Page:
Taste the feeling: Coca-Cola has doubled its apprenticeship starts
Coca-Cola has hired apprentices for a while now.
They started with their first ever UK apprentice in 2014, and have since seen their apprenticeship programme go from strength to strength. Coca-Cola now employs over 100 apprentices across their UK sites – more than doubling their starts over the last year.
The person behind Coca-Cola’s biggest ever apprenticeship drive is Sharon Blyfield, HR business partner for Coca-Cola European Partners. We met Sharon at App4England’s recent Celebration of Women in Apprenticeships conference. She explained that Coca-Cola has had to transform how they view apprenticeships and expand their programme to include sales and business administration.
Sharon said; ‘It’s a brand-new start for our business. We looked at what skills we need for the future and then how we could bring in young people to fill those opportunities with us.’
She also explained that even for a huge business like Coca-Cola, the apprenticeship levy has been a challenge. Coca-Cola employs over 4,000 staff in the UK and has a large levy fund to spend on apprenticeships, so it’s been a big learning curve. Sharon leads Coca-Cola’s levy strategy and is investing in apprenticeship training to recruit new staff and upskill existing employees.
‘The introduction of the apprenticeship levy has really made us think about the number of new starts we can bring into our business, but we’ve also thought about how we can use apprenticeships internally for our existing employees. Last September we launched our Leadership and Management programme to really start to upskill the future leaders of our business.’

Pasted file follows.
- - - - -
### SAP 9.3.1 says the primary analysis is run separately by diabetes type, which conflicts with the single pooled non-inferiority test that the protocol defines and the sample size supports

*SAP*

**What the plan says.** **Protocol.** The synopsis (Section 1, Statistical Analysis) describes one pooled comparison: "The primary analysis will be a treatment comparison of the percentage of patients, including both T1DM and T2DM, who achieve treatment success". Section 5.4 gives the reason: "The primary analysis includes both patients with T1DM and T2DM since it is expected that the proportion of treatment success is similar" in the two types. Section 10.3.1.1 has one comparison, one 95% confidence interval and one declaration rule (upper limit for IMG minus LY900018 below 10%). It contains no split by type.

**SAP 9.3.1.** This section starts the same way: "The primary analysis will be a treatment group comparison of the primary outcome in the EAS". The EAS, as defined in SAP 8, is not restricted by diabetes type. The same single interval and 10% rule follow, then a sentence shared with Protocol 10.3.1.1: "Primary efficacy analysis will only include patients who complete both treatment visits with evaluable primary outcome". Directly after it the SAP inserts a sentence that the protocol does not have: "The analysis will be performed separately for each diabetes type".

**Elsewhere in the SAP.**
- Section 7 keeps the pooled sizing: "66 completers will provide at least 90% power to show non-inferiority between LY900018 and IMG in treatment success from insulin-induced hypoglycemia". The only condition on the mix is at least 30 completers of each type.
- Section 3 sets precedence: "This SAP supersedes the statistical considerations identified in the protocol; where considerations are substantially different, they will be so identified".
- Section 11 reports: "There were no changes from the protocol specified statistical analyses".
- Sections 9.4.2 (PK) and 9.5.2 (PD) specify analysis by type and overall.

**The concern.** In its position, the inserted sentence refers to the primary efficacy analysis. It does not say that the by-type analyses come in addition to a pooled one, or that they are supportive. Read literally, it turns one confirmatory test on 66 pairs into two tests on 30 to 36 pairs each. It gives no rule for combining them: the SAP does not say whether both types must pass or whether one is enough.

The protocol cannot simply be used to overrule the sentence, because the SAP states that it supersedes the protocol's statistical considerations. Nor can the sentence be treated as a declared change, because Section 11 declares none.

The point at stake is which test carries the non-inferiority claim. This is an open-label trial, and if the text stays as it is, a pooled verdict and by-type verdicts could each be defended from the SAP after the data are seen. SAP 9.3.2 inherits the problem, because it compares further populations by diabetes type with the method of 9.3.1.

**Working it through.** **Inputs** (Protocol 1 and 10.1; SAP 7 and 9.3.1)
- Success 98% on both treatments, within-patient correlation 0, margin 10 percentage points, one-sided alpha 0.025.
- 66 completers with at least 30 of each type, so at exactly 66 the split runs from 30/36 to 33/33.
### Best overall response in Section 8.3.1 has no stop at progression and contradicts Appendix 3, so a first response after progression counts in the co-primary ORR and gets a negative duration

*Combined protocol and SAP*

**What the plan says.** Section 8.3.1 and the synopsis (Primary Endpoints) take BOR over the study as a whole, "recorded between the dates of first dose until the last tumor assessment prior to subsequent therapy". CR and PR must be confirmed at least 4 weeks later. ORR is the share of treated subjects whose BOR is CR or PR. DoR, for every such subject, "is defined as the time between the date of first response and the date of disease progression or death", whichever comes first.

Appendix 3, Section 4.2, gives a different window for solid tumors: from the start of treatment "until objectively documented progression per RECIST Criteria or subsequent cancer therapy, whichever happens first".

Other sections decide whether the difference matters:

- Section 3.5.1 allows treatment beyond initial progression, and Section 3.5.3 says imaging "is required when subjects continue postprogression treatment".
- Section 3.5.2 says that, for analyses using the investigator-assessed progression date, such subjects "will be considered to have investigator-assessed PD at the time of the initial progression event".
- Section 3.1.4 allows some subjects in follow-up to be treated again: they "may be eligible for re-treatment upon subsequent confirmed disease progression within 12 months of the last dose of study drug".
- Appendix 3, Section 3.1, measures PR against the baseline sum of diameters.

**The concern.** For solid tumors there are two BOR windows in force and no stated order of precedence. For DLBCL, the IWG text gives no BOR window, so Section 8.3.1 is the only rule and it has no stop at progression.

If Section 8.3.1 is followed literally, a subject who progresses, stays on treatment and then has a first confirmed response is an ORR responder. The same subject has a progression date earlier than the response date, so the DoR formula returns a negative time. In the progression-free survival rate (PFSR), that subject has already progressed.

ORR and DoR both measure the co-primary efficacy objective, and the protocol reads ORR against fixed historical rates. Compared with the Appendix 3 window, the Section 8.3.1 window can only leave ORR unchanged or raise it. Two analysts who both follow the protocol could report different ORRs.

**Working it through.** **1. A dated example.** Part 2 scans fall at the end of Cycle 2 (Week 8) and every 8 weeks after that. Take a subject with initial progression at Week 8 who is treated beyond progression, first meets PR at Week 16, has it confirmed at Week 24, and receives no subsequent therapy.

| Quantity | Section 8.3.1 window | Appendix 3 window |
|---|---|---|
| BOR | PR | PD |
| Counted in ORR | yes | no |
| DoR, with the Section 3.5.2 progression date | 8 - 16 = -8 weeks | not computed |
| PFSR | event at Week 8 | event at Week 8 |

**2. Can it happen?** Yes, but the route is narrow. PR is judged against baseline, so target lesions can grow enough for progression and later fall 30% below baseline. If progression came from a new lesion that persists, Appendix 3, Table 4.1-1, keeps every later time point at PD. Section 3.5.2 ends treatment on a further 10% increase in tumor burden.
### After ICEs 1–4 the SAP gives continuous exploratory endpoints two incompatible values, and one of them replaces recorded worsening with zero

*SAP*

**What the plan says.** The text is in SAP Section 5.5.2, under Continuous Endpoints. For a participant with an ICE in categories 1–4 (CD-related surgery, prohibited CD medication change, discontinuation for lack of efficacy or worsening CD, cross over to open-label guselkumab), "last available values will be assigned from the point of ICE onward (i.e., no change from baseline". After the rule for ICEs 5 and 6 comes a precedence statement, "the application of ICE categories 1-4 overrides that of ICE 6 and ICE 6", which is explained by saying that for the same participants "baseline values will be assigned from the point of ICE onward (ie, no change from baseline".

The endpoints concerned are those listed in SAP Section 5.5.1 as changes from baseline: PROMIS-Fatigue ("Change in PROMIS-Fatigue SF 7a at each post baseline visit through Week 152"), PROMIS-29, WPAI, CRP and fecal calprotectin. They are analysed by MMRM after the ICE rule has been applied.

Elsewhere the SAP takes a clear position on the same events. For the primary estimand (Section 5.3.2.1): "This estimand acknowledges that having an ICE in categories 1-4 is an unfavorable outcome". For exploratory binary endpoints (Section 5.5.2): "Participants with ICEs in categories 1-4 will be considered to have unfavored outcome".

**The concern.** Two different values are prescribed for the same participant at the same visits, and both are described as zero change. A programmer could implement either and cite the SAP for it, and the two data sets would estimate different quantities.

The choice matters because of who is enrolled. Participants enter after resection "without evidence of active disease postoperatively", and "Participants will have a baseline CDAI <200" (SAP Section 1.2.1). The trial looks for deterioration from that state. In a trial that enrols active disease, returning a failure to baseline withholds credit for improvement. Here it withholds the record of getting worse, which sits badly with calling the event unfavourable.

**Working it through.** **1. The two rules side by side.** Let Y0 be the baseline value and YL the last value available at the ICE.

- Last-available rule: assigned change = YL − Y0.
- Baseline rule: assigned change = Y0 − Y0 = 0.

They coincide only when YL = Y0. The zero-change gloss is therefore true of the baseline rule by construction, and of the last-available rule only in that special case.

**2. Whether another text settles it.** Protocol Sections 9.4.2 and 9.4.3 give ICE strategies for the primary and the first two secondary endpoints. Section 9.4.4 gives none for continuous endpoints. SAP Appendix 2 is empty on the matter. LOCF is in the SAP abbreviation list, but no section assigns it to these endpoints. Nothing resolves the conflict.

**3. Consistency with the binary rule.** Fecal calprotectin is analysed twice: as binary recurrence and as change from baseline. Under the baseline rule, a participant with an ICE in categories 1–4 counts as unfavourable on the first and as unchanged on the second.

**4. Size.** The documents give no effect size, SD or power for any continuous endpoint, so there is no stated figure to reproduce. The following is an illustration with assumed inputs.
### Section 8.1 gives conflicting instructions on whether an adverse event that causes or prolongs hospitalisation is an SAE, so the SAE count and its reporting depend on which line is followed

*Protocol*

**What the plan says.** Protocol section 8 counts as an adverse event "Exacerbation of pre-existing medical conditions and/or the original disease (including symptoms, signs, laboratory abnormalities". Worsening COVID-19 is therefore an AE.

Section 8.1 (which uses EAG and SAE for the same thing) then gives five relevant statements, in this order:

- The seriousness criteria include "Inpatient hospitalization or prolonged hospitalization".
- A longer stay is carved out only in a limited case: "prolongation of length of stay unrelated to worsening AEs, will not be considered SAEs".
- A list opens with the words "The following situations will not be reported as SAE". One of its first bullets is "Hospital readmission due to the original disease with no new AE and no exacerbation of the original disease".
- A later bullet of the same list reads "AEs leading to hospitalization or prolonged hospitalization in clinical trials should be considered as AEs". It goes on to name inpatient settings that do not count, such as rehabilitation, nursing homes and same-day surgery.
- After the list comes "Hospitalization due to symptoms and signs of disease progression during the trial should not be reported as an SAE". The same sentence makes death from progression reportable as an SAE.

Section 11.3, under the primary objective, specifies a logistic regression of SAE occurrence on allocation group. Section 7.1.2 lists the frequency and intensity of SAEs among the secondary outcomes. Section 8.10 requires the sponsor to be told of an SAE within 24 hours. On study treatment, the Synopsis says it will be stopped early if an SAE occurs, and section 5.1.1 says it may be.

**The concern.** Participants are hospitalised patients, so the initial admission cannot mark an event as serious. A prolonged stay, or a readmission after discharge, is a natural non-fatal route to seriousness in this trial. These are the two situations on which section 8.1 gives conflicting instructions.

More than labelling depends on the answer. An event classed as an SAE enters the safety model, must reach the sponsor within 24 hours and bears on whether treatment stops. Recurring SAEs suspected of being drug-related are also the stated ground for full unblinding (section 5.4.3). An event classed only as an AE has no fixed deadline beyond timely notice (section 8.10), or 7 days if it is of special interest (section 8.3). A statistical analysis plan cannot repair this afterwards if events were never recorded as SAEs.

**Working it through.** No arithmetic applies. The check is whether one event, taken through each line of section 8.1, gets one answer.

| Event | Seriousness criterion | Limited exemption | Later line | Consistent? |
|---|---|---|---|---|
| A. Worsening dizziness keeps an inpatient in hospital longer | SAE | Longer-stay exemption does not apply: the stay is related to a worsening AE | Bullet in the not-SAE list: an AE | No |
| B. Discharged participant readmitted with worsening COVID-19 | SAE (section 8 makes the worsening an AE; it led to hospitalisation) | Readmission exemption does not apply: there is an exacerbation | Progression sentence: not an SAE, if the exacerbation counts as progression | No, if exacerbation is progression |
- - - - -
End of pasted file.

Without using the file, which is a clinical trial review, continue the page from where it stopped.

Coca-Cola’s apprenticeship drive has been a huge success. Not only has it helped them recruit and retain top talent, it’s helped them attract more people from BAME backgrounds and more female apprentices.
At the App4England, we met 3 of Coca-Cola’s female engineering apprentices – Kerry Morgan-Smith, Kody Gledhill and Sophie Paveling. All three women were told they couldn’t be engineers when they were younger as they were girls. But instead of taking no for an answer, this gave them the drive they needed to succeed – and they’ve never looked back. These women are now leading the way for female apprentices. They’re showing other women that they can do it – they’re the change we need to see in the world of work.
However, we do still have a problem with perception, and companies need to do more to recruit female apprentices. ‘We continue to face the same challenge that females tend to go into more traditional programmes. We’ve had to work really hard to attract females. This year, 2018, we’ve now got 50:50 female:male, but we still have a lot to do.’
Women still only make up 3% of engineering apprentices. Engineering companies know it’s hard, but vital, to attract more women, and progress is being made – just slowly. Sharon explained that Coca-Cola is making an effort to attract more females – through apprenticeships schemes, flexible working and female ambassadors.
To find out how you can use apprenticeships to attract more women into your business, download our free guide.
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